+ Dr. Veli-Matti Kärkkäinen introduces Malachi as a back-and-forth dialogue between God and God’s people on God’s love and divine promises.
Veli-Matti Kärkkäinen is professor of systematic theology in Fuller’s School of Theology. He has authored or edited over 20 books in English and seven in Finnish. Ordained by the Evangelical Lutheran Church of America, he travels widely and has taught and lived with his family on three continents: Europe, Asia, and North America.
“It is telling us that there is hope beyond despair, that something good and new is awaiting us in the future, and that God is in control.” – Veli-Matti Kärkkäinen
My name is Dr. Veli-Matti Kärkkäinen, and I am professor of systematic theology here at Fuller Theological Seminary. I have been assigned three biblical books or three books from the Bible which, I guess, are not familiar to most Bible readers. They are Haggai, Zechariah, and Malachi.
The book of Malachi is very interesting. And I have to say that as a preacher I have often, many a times, I have preached on it because it is a dialogue, it’s a conversation between God and the people of God. There are seven conversations, or seven-part dialogue, and the dialogue is something like the following in its format.
First, God tells something. Like, for example, the very first dialogue begins in Malachi chapter 1 verse 2: “‘I have loved you,’ says the Lord.” Which seems quite an obvious statement. But the people do not get it easily. They respond, “But you ask, ‘How have you loved us?'” And then the Lord responds. And whatever God is telling his people, for example, that you guys have not been very faithful to me. The people ask, “What do you mean? How have we not been faithful?” And so on. At one point the Lord asks, “How are you guys spending your money?” Something similar to what was the case in the Book of Haggai. Like, “Are you guys really having your priorities straight? In terms of helping rebuild the temple?” And the people say, “I think we are. Let me think about that.” So it’s a very interesting dialogue between two partners. Finally, after a—I would say—fairly fierce debate comes some kind of final resolution.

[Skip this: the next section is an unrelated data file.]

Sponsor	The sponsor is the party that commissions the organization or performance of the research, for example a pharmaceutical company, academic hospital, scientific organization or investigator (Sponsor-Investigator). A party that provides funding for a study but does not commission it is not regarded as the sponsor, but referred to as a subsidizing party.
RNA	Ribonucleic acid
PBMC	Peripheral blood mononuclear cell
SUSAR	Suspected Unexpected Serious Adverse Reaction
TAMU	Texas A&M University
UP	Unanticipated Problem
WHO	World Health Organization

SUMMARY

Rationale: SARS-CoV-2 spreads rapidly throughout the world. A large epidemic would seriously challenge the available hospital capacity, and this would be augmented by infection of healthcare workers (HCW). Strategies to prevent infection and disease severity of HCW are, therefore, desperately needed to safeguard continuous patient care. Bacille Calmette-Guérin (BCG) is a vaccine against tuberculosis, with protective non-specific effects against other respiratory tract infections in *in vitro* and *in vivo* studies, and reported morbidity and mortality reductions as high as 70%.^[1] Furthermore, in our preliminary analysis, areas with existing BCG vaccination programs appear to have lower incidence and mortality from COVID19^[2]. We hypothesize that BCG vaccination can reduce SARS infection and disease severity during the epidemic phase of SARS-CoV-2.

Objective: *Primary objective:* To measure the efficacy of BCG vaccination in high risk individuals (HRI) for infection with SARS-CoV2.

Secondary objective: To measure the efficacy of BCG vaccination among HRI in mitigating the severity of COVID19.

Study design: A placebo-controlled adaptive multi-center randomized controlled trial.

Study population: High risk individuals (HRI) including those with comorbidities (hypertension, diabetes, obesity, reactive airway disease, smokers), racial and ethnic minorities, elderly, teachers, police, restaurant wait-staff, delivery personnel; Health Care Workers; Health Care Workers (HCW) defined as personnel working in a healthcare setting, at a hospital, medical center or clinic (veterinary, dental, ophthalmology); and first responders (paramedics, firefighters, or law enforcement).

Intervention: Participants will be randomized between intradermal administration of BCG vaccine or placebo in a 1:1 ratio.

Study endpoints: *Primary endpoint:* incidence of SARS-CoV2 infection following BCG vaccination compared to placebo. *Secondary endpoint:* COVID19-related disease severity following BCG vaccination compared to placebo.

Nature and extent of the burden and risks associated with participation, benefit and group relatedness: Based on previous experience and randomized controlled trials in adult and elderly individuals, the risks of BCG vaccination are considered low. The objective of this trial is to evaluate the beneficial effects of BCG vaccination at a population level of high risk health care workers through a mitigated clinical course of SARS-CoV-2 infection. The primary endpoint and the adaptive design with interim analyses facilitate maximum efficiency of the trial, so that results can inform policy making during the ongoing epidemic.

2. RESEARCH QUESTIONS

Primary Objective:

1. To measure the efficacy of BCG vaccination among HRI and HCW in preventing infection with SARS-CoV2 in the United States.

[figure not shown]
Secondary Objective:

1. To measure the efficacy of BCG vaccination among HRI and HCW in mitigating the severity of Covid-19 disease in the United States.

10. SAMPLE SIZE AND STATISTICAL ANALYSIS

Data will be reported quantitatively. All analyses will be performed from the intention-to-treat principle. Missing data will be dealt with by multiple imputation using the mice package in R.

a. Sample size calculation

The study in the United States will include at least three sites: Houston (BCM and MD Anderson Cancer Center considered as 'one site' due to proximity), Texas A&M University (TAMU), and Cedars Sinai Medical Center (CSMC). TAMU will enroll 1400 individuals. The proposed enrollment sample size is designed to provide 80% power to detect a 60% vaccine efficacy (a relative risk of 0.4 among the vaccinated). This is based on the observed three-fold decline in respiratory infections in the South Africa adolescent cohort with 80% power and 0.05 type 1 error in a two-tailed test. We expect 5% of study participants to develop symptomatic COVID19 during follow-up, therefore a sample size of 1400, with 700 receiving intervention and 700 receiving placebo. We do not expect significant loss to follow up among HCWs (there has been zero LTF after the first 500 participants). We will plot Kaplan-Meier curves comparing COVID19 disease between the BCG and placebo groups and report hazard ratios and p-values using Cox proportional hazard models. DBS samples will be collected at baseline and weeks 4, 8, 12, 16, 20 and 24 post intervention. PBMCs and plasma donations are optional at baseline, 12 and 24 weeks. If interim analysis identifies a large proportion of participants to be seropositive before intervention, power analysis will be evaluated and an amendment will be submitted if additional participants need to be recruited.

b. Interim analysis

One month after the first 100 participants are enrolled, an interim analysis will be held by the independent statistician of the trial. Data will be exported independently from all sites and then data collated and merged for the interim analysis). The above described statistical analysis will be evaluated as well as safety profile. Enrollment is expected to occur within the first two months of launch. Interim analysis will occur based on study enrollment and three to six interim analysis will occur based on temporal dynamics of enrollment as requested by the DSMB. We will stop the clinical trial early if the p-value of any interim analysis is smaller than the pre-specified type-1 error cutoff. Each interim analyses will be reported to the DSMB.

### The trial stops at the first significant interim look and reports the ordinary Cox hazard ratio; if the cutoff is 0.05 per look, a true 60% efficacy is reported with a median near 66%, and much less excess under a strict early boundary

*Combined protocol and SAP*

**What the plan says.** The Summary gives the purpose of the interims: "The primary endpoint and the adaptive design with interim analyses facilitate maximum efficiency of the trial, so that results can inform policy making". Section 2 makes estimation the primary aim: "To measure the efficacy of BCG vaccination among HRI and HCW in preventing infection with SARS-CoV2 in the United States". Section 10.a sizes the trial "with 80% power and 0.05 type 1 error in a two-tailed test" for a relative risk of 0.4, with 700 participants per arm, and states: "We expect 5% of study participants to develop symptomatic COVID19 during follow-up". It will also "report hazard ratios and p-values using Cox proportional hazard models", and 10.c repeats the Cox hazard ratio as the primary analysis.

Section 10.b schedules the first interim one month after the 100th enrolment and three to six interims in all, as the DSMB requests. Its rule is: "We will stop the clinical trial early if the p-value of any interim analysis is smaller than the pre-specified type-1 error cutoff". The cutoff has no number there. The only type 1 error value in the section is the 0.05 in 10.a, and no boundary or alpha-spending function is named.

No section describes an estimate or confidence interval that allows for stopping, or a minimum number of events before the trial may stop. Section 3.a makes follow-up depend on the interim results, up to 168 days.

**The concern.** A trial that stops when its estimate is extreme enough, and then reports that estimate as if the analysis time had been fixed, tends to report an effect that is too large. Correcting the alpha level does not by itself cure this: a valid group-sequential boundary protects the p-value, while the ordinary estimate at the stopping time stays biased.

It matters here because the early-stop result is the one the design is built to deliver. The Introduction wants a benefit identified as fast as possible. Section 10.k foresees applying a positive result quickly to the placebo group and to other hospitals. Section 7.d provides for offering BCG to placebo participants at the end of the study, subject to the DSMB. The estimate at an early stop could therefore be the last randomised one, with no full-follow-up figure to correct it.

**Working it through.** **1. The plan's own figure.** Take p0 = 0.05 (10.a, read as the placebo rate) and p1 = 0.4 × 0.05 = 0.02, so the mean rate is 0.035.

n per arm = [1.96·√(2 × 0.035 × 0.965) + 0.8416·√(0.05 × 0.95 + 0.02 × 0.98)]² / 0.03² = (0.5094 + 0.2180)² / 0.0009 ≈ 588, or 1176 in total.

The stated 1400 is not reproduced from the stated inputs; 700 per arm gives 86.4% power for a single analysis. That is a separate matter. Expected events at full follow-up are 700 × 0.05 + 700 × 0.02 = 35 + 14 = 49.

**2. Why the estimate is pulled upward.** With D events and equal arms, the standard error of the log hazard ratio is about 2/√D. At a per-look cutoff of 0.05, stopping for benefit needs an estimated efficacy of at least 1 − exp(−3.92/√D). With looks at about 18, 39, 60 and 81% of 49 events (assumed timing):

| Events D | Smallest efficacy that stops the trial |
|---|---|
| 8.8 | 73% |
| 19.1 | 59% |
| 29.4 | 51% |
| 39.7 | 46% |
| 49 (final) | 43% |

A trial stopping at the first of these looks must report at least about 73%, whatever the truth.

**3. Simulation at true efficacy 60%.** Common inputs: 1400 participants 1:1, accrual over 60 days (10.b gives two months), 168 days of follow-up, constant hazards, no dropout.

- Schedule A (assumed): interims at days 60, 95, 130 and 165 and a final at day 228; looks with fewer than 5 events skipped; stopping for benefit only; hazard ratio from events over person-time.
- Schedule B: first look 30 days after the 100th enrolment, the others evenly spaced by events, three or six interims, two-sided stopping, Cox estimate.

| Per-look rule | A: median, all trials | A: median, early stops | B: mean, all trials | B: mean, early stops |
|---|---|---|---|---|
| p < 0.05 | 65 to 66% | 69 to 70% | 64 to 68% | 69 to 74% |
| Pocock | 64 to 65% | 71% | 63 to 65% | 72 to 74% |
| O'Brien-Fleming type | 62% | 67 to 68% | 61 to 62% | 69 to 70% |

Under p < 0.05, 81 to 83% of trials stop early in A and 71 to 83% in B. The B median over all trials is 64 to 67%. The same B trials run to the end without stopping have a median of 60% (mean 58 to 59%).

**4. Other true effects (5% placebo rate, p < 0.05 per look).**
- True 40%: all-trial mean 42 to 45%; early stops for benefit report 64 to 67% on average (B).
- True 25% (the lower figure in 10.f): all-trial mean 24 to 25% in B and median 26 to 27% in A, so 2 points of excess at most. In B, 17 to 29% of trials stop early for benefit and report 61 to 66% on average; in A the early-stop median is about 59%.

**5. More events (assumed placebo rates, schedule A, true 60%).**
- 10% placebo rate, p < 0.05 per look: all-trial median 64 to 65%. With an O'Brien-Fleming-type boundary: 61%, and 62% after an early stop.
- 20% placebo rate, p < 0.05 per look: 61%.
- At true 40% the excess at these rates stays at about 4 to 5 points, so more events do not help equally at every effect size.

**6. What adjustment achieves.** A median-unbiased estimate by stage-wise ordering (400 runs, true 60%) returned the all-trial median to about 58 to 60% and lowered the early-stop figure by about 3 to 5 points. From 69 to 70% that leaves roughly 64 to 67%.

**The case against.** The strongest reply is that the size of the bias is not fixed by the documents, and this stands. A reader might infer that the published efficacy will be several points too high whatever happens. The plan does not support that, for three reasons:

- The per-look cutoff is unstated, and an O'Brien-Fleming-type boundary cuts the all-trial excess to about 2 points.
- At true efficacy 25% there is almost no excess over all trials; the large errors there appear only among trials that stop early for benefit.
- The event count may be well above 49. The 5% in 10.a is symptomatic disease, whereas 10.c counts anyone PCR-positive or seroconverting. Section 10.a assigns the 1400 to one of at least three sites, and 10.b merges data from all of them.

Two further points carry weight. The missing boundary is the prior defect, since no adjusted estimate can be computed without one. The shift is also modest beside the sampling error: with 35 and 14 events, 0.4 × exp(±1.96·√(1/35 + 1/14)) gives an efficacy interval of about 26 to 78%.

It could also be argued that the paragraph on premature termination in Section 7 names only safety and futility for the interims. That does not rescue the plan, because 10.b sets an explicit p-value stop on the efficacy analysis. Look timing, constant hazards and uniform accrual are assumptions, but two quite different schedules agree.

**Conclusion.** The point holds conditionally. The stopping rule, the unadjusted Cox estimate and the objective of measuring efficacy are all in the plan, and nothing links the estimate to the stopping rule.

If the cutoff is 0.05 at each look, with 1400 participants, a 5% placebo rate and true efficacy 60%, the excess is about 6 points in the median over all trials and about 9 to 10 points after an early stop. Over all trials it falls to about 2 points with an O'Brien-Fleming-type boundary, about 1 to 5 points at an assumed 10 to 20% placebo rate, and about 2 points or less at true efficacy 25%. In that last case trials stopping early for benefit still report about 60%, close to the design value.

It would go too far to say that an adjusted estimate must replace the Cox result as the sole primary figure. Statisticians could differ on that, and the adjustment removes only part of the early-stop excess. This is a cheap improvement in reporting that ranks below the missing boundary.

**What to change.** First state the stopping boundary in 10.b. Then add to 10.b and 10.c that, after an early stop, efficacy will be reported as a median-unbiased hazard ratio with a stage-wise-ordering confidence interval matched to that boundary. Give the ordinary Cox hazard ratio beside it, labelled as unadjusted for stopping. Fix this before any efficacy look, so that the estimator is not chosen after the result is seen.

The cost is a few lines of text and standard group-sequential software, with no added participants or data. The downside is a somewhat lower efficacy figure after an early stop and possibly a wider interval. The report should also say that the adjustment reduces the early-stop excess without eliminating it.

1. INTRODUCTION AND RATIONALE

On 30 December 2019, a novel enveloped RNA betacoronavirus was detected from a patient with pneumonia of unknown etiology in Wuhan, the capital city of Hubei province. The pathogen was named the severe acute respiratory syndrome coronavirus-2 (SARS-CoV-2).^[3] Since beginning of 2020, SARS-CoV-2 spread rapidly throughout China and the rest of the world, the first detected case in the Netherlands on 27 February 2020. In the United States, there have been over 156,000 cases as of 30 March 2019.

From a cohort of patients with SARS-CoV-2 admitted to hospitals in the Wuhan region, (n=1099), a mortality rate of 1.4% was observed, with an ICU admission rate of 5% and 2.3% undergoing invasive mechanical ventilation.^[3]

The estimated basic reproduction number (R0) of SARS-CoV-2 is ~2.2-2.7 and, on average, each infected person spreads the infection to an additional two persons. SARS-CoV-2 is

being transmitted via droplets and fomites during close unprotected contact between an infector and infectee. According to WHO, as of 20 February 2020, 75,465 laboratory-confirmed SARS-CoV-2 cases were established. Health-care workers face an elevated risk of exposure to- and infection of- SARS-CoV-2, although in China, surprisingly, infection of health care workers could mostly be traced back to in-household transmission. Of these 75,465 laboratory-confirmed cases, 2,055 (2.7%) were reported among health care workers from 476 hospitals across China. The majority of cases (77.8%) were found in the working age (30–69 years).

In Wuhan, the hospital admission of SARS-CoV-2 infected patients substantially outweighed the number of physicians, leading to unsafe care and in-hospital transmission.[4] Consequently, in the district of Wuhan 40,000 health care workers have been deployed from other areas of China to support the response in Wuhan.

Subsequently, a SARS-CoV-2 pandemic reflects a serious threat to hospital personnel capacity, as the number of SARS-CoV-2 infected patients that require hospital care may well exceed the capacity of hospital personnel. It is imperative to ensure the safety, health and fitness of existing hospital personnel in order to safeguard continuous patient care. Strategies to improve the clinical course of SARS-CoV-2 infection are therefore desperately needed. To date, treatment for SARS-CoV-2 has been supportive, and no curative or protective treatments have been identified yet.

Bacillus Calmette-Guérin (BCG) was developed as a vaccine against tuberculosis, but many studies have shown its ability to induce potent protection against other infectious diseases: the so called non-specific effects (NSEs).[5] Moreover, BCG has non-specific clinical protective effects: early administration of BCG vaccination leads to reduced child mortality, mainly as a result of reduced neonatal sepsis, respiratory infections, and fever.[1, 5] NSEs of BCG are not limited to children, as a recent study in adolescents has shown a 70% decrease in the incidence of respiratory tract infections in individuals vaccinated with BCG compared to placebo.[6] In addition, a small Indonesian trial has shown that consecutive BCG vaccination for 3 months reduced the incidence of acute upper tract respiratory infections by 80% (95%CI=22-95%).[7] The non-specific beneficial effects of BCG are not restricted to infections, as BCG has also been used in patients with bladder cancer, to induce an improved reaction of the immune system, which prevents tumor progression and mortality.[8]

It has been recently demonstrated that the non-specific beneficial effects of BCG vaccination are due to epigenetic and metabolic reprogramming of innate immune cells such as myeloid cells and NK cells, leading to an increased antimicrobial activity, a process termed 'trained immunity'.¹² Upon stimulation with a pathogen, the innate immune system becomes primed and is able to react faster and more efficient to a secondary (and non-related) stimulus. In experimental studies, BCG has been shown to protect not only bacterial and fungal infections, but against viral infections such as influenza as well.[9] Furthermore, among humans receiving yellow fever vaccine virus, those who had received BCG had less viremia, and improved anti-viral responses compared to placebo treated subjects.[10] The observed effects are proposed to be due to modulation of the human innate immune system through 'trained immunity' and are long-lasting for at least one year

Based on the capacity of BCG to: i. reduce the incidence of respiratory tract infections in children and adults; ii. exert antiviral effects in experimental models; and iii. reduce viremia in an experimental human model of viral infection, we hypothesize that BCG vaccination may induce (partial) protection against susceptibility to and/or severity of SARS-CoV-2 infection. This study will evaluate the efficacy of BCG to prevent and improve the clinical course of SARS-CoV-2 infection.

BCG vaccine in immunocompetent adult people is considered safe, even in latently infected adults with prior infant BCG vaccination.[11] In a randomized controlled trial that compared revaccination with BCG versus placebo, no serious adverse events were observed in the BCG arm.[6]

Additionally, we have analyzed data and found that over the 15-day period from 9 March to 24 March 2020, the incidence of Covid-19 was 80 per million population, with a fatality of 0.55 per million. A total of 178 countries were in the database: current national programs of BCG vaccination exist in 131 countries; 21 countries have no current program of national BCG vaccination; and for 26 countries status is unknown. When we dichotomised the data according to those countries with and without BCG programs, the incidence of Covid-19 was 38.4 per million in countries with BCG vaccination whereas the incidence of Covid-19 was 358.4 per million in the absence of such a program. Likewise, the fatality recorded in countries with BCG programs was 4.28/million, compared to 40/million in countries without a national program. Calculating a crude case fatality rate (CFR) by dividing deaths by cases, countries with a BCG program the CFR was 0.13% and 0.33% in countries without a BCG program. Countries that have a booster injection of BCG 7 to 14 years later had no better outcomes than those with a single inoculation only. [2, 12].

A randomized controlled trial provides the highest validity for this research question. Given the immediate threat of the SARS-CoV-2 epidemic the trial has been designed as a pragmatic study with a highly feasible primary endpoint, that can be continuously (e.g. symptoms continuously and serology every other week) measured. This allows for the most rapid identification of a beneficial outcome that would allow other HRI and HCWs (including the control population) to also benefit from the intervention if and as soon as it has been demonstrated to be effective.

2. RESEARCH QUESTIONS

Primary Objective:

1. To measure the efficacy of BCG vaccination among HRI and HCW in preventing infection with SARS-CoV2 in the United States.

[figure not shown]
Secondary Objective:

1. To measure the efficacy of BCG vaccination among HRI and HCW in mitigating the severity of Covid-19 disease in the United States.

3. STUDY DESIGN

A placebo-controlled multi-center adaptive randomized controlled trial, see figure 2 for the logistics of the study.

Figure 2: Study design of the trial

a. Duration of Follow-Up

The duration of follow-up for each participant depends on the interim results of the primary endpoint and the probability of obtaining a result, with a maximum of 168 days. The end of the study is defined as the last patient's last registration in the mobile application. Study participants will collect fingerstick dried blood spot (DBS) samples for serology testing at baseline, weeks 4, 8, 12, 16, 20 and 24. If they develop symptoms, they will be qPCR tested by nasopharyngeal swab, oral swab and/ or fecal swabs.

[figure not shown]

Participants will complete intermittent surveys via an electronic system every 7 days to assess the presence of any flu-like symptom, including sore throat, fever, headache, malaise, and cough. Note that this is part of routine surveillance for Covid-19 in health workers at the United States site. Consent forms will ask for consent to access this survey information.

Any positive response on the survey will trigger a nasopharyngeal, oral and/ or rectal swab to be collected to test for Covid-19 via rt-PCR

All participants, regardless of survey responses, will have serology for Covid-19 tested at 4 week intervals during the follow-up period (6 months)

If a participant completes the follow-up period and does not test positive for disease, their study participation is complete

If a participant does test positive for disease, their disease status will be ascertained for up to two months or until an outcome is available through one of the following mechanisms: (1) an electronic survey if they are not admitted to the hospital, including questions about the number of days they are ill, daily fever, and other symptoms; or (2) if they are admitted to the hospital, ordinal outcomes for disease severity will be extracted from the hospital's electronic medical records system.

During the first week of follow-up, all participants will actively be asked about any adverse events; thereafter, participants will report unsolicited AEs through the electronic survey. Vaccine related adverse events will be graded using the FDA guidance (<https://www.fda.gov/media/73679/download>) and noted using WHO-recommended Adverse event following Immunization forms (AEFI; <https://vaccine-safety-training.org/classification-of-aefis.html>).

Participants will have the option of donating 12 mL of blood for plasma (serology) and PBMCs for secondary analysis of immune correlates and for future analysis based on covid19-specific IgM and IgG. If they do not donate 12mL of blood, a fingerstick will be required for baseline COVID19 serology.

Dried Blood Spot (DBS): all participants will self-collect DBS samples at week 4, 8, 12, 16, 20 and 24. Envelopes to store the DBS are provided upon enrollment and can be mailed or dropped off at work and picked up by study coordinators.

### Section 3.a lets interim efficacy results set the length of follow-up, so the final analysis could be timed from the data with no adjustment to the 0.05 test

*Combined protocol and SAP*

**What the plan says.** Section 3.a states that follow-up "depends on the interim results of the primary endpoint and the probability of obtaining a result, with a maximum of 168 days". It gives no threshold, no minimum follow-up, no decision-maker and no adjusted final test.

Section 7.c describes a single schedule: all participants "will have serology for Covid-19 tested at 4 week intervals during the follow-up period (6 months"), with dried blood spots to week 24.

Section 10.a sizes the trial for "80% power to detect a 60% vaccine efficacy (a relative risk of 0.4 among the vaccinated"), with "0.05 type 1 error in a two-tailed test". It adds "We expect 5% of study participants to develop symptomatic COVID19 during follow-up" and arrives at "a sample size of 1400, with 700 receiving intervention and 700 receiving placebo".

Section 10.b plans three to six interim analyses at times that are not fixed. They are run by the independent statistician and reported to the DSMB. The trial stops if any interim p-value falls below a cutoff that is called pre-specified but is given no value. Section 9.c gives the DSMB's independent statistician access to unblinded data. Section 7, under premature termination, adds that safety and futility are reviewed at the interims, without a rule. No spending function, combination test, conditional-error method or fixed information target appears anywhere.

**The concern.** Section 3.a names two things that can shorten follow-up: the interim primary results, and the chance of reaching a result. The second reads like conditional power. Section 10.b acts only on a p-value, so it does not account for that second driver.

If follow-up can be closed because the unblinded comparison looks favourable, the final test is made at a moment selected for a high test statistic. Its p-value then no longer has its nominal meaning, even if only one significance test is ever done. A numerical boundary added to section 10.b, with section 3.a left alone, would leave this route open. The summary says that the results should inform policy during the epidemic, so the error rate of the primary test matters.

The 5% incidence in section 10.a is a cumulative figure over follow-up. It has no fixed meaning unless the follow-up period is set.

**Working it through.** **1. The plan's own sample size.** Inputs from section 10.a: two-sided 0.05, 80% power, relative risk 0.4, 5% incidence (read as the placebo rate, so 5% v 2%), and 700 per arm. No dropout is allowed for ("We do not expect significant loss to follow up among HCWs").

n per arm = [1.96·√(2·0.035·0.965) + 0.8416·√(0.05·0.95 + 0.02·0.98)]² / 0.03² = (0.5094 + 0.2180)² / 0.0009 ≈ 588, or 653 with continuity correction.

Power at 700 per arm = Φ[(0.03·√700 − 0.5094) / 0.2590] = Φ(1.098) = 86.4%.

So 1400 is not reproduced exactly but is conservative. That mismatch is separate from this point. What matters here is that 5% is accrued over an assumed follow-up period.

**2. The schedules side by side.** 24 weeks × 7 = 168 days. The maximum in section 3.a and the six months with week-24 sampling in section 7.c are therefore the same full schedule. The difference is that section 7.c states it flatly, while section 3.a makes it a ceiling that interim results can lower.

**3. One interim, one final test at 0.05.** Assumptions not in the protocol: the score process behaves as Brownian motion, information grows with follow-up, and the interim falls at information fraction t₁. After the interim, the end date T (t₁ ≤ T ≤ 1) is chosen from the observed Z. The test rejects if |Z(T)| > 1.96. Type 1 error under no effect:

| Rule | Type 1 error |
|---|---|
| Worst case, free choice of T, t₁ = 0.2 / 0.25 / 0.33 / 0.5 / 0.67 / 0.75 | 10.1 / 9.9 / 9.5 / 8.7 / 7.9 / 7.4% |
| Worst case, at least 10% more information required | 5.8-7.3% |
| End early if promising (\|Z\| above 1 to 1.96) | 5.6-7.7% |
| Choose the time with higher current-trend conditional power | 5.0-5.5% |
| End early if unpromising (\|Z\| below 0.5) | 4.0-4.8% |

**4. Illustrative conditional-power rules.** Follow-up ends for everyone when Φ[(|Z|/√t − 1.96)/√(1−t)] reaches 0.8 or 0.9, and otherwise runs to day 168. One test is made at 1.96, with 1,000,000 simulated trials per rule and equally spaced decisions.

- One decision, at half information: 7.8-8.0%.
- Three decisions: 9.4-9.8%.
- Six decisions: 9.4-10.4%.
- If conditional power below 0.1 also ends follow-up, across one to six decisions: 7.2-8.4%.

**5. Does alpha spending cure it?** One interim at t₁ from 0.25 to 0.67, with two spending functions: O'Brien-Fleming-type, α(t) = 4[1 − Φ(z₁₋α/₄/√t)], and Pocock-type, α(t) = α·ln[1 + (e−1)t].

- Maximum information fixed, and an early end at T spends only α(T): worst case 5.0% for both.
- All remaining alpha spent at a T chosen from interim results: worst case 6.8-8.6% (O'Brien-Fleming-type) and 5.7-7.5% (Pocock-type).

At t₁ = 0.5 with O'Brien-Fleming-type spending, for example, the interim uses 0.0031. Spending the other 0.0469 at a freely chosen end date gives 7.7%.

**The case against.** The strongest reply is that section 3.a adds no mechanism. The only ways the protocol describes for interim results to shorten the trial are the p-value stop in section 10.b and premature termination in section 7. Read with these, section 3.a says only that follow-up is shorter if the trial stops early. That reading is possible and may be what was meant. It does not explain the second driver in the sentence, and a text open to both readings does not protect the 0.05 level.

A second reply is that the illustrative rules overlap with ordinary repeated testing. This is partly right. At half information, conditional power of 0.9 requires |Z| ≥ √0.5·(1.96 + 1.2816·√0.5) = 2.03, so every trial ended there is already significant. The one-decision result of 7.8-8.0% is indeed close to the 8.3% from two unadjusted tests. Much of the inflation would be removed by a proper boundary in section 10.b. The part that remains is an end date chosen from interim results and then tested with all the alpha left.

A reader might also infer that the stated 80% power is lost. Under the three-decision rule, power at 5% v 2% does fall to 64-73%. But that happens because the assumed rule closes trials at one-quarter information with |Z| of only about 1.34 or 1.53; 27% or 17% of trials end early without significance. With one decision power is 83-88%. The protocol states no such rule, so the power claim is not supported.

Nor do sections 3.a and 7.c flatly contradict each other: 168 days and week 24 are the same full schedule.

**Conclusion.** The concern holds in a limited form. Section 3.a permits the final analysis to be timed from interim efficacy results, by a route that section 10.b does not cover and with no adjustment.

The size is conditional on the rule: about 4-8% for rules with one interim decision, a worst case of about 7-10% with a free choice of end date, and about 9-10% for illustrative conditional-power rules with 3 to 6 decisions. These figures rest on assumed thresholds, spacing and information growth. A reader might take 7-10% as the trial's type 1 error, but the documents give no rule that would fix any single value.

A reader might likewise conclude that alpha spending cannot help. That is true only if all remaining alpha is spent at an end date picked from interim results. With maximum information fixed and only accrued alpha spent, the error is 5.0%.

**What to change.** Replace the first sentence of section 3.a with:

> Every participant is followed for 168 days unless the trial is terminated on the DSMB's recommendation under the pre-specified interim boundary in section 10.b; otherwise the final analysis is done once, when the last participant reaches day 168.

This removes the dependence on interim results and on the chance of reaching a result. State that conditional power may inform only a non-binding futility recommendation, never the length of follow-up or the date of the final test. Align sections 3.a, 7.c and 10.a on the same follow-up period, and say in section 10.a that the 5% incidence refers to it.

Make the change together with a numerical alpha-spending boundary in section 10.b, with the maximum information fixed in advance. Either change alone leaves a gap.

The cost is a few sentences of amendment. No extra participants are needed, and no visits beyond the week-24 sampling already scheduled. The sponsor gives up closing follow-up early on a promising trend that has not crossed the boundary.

And again, when we come to the end of the book and the dialogue, there’s also something very important for us as Christians. And let me read to you the last two verses of the last book of the Old Testament, namely, Malachi chapter 4 verses 5 and 6: “I will send you the prophet Elijah before the great and dreadful Day of the Lord comes. He will turn the hearts of the fathers to their children, and the hearts of the children to their fathers, or else I will come and strike the land with a curse.” The “Elijah” spoken of in here, he’s of course John the Baptist, who was the forerunner to the ministry and life of our Lord and Savior. And it is very interesting as a New Testament believer to know that there is this divine promise that the hearts of the fathers will be turned to their children and vice versa.
So this tells us that all of these three books, that we have said a few things about, and the whole Old Testament, is also pointing to what we Christians call our New Testament. It is telling us that there is hope beyond despair, something good and new is awaiting us in the future, and that God is in control